Health & Wellness
The evidence is in - and it is overwhelming. Even at typical low power, cell phones and wireless technology cause severe biological disturbances in human cells. In August 2007, 26 medical and public health experts their Bioinitiative Report - available online - reviewing all the literature on the effects of electromagnetic radiation
Cell phone researchers not in the pay of mobile phone corporations agree on three things:
A compound found in grape seed extract reduces plaque formation and resulting cognitive impairment in an animal model of Alzheimer's disease, new research shows.
The study appears in the June 18 issue of The Journal of Neuroscience. Lead study author Giulio Pasinetti, MD, PhD, of Mount Sinai School of Medicine and colleagues found that the grape seed extract prevents amyloid beta accumulation in cells, suggesting that it may block the formation of plaques. In Alzheimer's disease, amyloid beta accumulates to form toxic plaques that disrupt normal brain function.
Mon, 16 Jun 2008 00:47 CDT
Washington - A House subcommittee voted Thursday to subpoena the records of nine private laboratories involved in food testing as part of a congressional investigation into allegations that some companies have withheld information on tainted food from federal regulators.
The subcommittee in May asked 10 labs for records dating back to 2002, but just one, in Miami, complied. The other labs, according to the subcommittee, refused to turn over records, arguing that the documents belong to their clients, food importing companies.
A Dutch woman who was the oldest person in the world when she died aged 115 appeared sharp right up to the end, joking that pickled herring was the secret to her longevity.
The government is testing drugs with severe side effects like psychosis and suicidal behavior on hundreds of military veterans, using small cash payments to attract patients into medical experiments that often target distressed soldiers returning from Iraq and Afghanistan, a Washington Times/ABC News
investigation has found.
In one such experiment involving the controversial anti-smoking drug Chantix, the Department of Veterans Affairs (VA) took three months to alert its patients about severe mental side effects. The warning did not arrive until after one of the veterans taking the drug had suffered a psychotic episode that ended in a near lethal confrontation with police.
|Iraq war veteran James Elliott smokes on his porch in Silver Spring as he talks about his experiences in war and dealing with post-traumatic stress disorder. Mr. Elliott suffered a psychotic episode while taking the anti-smoking drug Chantix.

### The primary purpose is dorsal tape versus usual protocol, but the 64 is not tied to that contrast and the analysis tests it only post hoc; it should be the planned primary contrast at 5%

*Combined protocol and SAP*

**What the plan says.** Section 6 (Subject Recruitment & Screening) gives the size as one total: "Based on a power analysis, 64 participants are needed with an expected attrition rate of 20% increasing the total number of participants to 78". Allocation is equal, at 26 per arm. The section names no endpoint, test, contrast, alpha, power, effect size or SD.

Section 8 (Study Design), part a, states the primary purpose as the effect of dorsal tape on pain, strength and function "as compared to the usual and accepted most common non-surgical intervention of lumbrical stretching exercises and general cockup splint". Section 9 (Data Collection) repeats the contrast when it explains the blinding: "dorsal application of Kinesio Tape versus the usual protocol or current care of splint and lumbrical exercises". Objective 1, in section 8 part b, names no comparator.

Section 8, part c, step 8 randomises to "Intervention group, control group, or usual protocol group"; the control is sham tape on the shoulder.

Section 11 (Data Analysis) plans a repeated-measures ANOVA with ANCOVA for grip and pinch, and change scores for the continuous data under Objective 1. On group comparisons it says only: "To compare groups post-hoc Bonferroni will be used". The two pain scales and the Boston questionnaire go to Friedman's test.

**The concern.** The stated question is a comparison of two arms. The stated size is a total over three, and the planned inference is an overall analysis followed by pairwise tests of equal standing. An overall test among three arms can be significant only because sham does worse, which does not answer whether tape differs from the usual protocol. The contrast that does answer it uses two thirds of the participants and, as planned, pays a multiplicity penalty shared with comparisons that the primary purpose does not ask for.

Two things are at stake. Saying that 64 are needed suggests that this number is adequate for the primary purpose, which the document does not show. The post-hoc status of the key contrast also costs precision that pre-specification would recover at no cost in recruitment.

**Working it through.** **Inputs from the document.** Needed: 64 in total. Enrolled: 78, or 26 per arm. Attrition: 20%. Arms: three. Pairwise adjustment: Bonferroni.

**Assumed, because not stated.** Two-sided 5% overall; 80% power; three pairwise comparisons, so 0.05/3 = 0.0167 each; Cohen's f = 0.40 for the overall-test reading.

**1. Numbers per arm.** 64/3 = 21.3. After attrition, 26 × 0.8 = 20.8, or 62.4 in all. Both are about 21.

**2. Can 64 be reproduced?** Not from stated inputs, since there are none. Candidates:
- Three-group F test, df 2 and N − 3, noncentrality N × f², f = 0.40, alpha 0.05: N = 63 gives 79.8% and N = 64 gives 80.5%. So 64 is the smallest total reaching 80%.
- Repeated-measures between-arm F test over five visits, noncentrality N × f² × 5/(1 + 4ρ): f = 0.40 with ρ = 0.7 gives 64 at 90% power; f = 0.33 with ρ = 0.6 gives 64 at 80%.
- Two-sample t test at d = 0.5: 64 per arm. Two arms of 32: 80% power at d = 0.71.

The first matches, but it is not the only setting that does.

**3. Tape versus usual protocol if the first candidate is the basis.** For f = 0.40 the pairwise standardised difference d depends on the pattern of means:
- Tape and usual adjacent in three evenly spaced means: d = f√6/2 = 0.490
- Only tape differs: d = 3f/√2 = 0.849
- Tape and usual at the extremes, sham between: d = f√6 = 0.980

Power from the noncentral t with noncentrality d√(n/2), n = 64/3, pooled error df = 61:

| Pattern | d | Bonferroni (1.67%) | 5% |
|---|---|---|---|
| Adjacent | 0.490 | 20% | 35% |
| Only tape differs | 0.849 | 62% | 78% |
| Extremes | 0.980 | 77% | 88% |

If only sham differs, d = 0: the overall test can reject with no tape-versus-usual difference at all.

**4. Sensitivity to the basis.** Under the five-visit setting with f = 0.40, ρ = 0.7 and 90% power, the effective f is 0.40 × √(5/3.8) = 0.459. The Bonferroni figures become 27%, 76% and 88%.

Tue, 17 Jun 2008 10:15 CDT
Comprehensive lifestyle changes including a better diet and more exercise can lead not only to a better physique, but also to swift and dramatic changes at the genetic level, U.S. researchers said on Monday.
Would you take a wonder drug that offered to free you from decades of nicotine addiction? Even if other users reported sinister psychological side effects? For Derek de Koff, the answer was easy: after 12 years as a smoker, he was ready to try anything to kick the habit. Or so he thought...
I'd heard about Chantix, a relatively new drug from Pfizer that blocks nicotine from attaching to your brain receptors. That way, you stop receiving any pleasure from cigarettes at all. The drug, snuggling up to those receptors the same way nicotine does, reduces withdrawal cravings and unleashes a happy little wash of dopamine to boot. Wonderful things they can do nowadays.
My doctor wished me luck as he wrote out the prescription, telling me it was the single most important decision I'd ever make. I had the medication that night, 35 minutes after dropping into a pharmacy. While waiting, I gleefully chain-smoked Parliament Lights. One of Chantix's big perks is that you can smoke for the first seven days you're on it (most people take it for 12 weeks) more than enough time, I thought, to say goodbye to an old friend.
A fruit-flavoured sugar pill which parents can use to soothe childhood aches and pains has been criticised. The pills are already on sale in the US, costing $6 for a bottle of 50.
They harness the "placebo effect", which makes some people feel better because they falsely believe they have had medicine. One UK scientist said it could make children rely on pills later in life, and another accused the makers of "medicalising love".
At least 50% of recent onset rheumatoid arthritis patients achieve remission (a state free of signs and symptoms) within 36 weeks when following a systematic approach of step-up DMARD treatment in combination with tight control, according to results of a study presented June 11 at EULAR 2008, the Annual Congress of the European League Against Rheumatism in Paris, France. Results of this study indicate that achieving remission is not only possible during clinical trials but can be a realistic goal of standard clinical care.